The maiden visit of Father of the Nation Bangabandhu Sheikh Mujibur Rahman to the UK on 8 January 1972 after his release from Pakistan prison ‘set the tone’ for the bilateral relations between the countries, British High Commissioner in Dhaka Robert Chatterton Dickson said.
“It’s a very deep and organic relationship. It’s long historic ties, education ties, family connections with 600,000 Bangladeshis living in the UK,” he said in an interview with the Bangladesh Post recently as this year marks the 50th anniversary of Bangabandhu’s homecoming after independence.
This year also marks the 50th anniversary of the diplomatic relations between Bangladesh and the UK.
Bangabandhu upon his release from a Pakistani prison stopped over London before reaching Dhaka on 10 January 1972. He met the world press there, and had a meeting with the then British Prime Minister Sir Edward Heath at 10 Downing Street. He reached Dhaka by a British royal jet.
“That set the tone for what has been a very long and successful relationship largely around development and on other things as well,” the High Commissioner said.
Today, the UK is the third largest export destination of Bangladesh. It is also the second largest investor in Bangladesh. Large UK companies such as Unilever, HSBC, Standard Chartered Bank are operating in Bangladesh.
The High Commissioner discussed trade, and investment issues, Covid-time cooperation, future challenges as Bangladesh graduates from LDC, Rohingya crisis and the upcoming general elections during the interview.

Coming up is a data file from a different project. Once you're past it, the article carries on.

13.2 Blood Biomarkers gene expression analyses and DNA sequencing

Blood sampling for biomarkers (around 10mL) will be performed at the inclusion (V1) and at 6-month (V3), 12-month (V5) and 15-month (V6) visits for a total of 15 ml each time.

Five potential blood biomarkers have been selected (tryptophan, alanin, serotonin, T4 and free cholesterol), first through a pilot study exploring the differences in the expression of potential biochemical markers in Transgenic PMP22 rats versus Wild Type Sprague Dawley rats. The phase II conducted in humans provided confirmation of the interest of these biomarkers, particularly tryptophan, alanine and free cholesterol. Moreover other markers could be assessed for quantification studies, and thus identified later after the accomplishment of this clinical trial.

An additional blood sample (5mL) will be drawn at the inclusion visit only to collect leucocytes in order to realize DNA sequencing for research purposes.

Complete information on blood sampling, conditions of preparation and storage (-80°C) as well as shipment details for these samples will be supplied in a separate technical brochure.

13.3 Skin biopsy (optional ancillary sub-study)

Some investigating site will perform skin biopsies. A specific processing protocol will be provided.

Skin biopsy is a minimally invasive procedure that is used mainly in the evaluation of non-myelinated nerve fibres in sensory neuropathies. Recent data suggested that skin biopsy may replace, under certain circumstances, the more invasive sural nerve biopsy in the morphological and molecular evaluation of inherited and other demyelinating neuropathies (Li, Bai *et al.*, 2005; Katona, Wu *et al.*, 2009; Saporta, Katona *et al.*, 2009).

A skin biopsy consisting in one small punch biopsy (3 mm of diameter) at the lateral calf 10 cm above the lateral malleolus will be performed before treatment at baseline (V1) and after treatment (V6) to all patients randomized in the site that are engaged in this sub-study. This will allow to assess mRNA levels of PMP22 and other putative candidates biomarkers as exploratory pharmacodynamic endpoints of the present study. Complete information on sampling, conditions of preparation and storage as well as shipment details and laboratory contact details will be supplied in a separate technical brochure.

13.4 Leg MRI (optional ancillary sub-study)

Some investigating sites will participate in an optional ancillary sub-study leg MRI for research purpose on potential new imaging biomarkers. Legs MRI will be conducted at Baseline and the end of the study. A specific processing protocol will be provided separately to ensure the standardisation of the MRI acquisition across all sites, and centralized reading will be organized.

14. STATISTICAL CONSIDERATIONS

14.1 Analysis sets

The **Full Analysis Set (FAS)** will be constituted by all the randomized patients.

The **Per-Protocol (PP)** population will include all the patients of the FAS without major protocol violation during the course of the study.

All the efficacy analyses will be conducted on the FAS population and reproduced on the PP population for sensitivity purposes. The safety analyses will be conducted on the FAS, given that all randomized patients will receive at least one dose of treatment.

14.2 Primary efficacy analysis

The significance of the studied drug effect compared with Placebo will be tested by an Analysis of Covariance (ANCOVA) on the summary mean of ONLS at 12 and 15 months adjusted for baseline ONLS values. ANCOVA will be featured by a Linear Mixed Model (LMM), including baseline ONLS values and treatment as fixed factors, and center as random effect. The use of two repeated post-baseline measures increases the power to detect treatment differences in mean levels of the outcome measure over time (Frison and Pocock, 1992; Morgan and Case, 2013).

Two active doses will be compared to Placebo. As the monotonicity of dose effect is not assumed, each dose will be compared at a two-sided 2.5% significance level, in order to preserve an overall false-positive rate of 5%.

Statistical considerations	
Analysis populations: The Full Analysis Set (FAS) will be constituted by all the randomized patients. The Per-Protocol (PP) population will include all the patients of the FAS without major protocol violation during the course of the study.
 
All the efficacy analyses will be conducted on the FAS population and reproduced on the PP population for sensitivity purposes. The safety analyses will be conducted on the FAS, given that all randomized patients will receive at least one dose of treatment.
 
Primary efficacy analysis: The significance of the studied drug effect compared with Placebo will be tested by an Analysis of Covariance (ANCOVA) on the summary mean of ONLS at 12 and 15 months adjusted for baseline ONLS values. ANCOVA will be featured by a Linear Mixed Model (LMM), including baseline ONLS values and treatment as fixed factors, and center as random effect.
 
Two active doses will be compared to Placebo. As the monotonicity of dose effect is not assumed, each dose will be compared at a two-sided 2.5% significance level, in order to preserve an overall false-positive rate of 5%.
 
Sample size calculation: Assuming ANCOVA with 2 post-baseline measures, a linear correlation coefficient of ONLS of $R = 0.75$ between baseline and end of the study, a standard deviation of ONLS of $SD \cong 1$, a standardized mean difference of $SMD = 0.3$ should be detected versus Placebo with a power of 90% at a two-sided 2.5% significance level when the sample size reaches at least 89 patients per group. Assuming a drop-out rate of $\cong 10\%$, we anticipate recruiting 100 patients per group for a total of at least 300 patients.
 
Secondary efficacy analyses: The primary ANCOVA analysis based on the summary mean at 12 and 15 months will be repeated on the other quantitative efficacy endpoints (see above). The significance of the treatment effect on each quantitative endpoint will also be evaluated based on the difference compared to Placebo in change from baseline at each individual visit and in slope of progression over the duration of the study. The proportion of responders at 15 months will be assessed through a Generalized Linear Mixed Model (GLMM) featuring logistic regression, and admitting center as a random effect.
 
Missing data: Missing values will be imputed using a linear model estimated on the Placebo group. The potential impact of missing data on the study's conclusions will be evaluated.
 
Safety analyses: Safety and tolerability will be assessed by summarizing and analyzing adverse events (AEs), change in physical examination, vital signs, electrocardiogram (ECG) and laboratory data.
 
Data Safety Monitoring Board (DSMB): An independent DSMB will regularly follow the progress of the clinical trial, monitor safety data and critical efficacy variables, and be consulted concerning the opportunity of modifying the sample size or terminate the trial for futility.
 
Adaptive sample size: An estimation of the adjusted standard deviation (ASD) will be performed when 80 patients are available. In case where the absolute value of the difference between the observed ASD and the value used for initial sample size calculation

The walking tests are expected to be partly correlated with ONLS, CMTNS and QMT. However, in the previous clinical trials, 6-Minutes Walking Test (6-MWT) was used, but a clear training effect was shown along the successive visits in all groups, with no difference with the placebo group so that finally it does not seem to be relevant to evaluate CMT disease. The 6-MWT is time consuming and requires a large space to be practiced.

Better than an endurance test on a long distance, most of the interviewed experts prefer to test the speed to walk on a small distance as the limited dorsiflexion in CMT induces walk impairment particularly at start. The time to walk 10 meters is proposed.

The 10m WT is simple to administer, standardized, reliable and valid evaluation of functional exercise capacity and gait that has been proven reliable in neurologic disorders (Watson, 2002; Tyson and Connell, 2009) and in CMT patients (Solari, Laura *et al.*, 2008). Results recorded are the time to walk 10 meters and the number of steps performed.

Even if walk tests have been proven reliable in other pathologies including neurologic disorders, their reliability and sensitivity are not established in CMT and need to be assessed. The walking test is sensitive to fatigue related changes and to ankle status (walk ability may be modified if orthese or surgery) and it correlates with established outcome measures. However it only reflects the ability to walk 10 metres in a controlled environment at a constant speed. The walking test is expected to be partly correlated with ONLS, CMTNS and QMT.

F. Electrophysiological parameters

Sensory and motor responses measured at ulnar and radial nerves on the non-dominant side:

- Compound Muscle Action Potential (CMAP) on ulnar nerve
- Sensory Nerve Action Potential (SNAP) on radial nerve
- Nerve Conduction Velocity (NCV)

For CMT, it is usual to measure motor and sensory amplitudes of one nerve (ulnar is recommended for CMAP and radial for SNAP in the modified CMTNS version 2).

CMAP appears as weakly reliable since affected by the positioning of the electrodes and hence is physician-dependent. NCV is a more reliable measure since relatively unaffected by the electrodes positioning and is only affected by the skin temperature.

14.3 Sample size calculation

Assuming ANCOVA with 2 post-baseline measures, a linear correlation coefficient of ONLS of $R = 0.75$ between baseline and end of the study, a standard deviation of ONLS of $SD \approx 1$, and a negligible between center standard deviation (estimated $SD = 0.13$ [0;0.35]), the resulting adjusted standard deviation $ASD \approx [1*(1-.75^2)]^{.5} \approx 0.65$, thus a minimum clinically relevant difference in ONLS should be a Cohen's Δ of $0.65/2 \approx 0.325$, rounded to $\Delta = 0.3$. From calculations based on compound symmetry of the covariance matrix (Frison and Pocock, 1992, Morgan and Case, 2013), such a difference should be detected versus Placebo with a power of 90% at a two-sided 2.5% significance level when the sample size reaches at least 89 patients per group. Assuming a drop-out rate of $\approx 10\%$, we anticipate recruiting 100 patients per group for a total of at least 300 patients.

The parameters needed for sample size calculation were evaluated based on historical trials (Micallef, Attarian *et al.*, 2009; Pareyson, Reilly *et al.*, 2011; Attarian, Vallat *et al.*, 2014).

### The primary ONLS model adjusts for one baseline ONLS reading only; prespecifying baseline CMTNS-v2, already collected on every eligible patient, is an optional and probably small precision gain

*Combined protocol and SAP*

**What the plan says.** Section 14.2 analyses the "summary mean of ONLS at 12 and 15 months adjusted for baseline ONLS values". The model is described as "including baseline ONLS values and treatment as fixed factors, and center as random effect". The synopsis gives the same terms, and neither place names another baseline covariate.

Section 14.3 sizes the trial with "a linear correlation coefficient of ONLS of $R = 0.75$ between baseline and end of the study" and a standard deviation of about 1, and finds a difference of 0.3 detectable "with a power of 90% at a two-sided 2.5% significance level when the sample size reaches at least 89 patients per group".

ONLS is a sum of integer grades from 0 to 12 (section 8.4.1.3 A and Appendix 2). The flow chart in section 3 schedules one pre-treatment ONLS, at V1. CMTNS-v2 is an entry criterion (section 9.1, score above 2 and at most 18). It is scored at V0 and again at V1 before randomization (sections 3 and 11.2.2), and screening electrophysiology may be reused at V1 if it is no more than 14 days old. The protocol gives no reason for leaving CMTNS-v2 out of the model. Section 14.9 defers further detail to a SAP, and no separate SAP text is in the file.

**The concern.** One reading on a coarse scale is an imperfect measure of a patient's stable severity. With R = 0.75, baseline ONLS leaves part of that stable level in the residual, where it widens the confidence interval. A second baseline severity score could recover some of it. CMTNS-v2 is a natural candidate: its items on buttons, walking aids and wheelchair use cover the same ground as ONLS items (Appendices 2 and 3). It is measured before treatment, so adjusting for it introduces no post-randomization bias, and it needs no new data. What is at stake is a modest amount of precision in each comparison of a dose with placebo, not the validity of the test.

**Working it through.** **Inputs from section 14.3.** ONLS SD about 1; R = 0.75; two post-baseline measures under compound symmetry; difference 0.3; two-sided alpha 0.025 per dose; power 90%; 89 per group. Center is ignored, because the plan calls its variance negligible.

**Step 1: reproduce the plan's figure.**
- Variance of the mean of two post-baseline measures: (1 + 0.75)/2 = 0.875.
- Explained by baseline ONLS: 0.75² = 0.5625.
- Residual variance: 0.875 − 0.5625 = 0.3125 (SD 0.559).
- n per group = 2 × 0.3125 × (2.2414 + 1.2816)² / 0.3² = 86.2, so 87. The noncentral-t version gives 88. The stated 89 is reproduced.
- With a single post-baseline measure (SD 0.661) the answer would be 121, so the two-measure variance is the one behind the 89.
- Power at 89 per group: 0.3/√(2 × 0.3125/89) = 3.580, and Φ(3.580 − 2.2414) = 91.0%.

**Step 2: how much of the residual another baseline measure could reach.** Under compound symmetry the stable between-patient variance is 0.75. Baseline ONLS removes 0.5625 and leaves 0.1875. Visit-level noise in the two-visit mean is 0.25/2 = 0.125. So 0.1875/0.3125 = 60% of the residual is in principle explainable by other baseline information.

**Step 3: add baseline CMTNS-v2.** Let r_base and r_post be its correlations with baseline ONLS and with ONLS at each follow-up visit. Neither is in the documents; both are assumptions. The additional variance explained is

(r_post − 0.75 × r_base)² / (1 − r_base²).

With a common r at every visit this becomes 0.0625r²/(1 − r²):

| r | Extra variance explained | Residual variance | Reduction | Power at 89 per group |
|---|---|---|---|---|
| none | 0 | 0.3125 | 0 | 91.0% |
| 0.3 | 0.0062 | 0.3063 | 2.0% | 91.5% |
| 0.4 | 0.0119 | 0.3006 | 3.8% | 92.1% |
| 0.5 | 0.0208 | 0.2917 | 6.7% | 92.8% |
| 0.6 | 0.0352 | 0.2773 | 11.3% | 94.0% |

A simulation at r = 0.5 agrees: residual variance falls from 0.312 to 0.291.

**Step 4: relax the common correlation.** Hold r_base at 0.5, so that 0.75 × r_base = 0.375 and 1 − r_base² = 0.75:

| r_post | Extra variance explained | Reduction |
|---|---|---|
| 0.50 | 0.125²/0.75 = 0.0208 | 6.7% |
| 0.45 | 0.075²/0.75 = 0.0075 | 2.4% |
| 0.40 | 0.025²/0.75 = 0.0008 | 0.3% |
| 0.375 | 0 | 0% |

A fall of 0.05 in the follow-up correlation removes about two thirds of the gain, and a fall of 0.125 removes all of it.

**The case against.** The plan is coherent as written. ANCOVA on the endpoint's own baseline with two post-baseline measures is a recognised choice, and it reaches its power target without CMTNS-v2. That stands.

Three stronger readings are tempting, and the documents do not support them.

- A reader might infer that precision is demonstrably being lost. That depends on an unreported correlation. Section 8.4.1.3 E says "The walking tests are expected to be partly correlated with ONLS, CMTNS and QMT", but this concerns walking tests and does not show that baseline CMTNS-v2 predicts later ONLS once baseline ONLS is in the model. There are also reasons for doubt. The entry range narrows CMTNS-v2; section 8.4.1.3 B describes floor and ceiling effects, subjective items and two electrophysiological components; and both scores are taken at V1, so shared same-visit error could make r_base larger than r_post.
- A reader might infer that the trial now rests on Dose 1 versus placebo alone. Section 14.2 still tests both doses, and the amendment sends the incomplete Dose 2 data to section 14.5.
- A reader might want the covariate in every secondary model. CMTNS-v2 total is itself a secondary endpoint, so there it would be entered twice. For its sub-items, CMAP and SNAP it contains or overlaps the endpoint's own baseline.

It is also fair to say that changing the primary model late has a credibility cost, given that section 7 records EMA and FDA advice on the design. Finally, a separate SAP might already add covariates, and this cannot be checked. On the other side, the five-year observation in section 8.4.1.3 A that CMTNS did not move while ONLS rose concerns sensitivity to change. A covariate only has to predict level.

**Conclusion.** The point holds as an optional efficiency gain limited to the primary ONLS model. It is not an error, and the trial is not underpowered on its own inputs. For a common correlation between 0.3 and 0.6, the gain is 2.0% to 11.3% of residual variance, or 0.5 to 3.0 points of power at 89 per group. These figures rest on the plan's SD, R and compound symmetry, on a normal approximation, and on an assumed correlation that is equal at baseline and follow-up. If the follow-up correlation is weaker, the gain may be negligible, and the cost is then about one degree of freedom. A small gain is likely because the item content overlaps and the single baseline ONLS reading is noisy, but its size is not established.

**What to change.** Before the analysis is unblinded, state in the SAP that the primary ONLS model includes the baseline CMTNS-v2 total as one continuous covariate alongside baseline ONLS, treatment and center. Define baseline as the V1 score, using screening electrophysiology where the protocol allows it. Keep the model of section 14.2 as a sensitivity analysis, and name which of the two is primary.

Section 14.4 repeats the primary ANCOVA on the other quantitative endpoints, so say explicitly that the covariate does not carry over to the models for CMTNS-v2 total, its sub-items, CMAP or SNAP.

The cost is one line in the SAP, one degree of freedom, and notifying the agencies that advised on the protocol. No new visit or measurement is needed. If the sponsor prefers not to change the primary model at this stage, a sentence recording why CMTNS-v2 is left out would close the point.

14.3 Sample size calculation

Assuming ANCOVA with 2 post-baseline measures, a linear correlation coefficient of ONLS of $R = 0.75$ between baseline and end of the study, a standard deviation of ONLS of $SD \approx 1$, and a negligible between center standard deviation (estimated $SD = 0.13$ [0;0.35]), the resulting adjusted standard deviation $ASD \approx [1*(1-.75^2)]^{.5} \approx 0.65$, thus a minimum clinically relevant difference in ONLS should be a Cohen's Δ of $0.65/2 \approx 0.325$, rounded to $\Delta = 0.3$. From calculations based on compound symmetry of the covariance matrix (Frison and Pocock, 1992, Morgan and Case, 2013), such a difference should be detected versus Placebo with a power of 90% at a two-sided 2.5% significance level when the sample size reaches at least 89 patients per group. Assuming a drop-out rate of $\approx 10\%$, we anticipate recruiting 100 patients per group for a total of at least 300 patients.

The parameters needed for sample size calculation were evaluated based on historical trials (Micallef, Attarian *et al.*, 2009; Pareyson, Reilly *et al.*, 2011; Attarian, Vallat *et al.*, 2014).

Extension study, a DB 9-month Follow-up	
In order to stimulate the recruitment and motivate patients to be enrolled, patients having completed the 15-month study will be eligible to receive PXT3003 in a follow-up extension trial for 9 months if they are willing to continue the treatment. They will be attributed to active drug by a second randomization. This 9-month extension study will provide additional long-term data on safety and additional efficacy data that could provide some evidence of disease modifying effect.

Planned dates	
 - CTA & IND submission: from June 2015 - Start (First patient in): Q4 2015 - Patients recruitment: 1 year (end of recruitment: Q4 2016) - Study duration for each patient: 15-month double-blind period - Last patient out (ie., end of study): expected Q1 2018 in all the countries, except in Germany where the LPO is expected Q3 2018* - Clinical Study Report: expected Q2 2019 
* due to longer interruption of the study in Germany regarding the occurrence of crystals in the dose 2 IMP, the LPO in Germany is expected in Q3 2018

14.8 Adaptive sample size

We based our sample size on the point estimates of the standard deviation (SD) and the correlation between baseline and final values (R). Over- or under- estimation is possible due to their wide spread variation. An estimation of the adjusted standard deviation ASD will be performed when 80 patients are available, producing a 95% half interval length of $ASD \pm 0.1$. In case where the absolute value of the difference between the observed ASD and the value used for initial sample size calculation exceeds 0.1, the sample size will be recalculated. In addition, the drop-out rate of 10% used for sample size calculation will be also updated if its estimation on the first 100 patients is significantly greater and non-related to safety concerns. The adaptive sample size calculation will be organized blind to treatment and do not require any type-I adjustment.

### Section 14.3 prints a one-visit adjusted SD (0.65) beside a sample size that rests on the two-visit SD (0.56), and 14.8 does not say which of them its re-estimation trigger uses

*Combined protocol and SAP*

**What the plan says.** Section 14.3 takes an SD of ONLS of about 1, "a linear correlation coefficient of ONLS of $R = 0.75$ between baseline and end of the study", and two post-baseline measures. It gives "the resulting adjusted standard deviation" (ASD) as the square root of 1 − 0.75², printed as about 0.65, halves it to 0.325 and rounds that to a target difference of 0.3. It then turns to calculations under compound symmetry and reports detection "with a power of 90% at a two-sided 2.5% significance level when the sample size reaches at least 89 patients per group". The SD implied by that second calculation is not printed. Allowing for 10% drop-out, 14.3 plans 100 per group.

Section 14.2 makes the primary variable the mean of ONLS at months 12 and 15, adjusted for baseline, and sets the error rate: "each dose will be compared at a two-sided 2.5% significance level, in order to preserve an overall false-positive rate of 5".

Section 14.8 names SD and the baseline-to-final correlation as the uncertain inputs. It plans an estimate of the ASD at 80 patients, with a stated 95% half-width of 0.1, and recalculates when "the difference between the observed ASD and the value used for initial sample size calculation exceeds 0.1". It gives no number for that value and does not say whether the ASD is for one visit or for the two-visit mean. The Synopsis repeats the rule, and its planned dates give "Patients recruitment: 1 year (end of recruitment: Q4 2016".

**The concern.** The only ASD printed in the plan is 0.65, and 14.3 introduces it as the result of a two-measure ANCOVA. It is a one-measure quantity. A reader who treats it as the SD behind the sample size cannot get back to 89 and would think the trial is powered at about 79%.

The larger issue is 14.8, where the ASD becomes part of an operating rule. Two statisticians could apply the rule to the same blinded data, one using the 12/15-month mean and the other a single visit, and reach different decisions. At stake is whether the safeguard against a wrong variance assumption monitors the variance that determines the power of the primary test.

It’s a time of change
“The relationship is evolving from a development focus relationship to a broader relationship,” he said, adding that “we had a very successful partnership with Bangladesh in the last half century”.
“But it’s a time of change,” he said as Bangladesh is set to graduate from the LDC in 2026.
“I think in a way our partnership will be different. We will be focusing on a broader range of issues. I am expecting more about trade and investment, possibly more on security and defence. We have a lot going on already, but definitely its (post-graduation relations) going to be more,” he said.
But LDC graduation presents some challenges. “It’s a milestone, not a finishing line,” he said.
“It’s huge achievement to graduate. What countries need to do to continue to thrive after graduation is to make their economies more competitive and for that what is needed is private capital. At this moment Foreign Direct Investment (FDI) is a very small part of the (Bangladesh) economy. It's about 1 percent of the GDP. What is needed is an economy which is more open to foreign direct investment and private capital coming in to fund the next stage of investment of economic growth,” the High Commissioner said.
Convert interest into investments
And to make that happen, he said, the key is to have a strong institutional and governance mechanism on which the international investors both private and public will have confidence.
“They (investors) can go anywhere – Vietnam, Thailand, India. They also want to come to Bangladesh. A lot of people are interested in Bangladesh. The key to converting the interest into investments is institutional quality --government institutional capacity, rule of law, intellectual property protection rights, companies knowing the level playing field, and international investment would be treated as the same as the domestic investments to grow and thrive.”
He appreciated the investment road show organised by the Bangladesh government in London in November and said it’s the right place for making the pitch.
“We have a very solid foundation. Some of the biggest and respected corporations, and a lot of big international service providers such as PwC, KPMG are here in Bangladesh. They have a very strong UK connection. The UK is already very deeply involved here.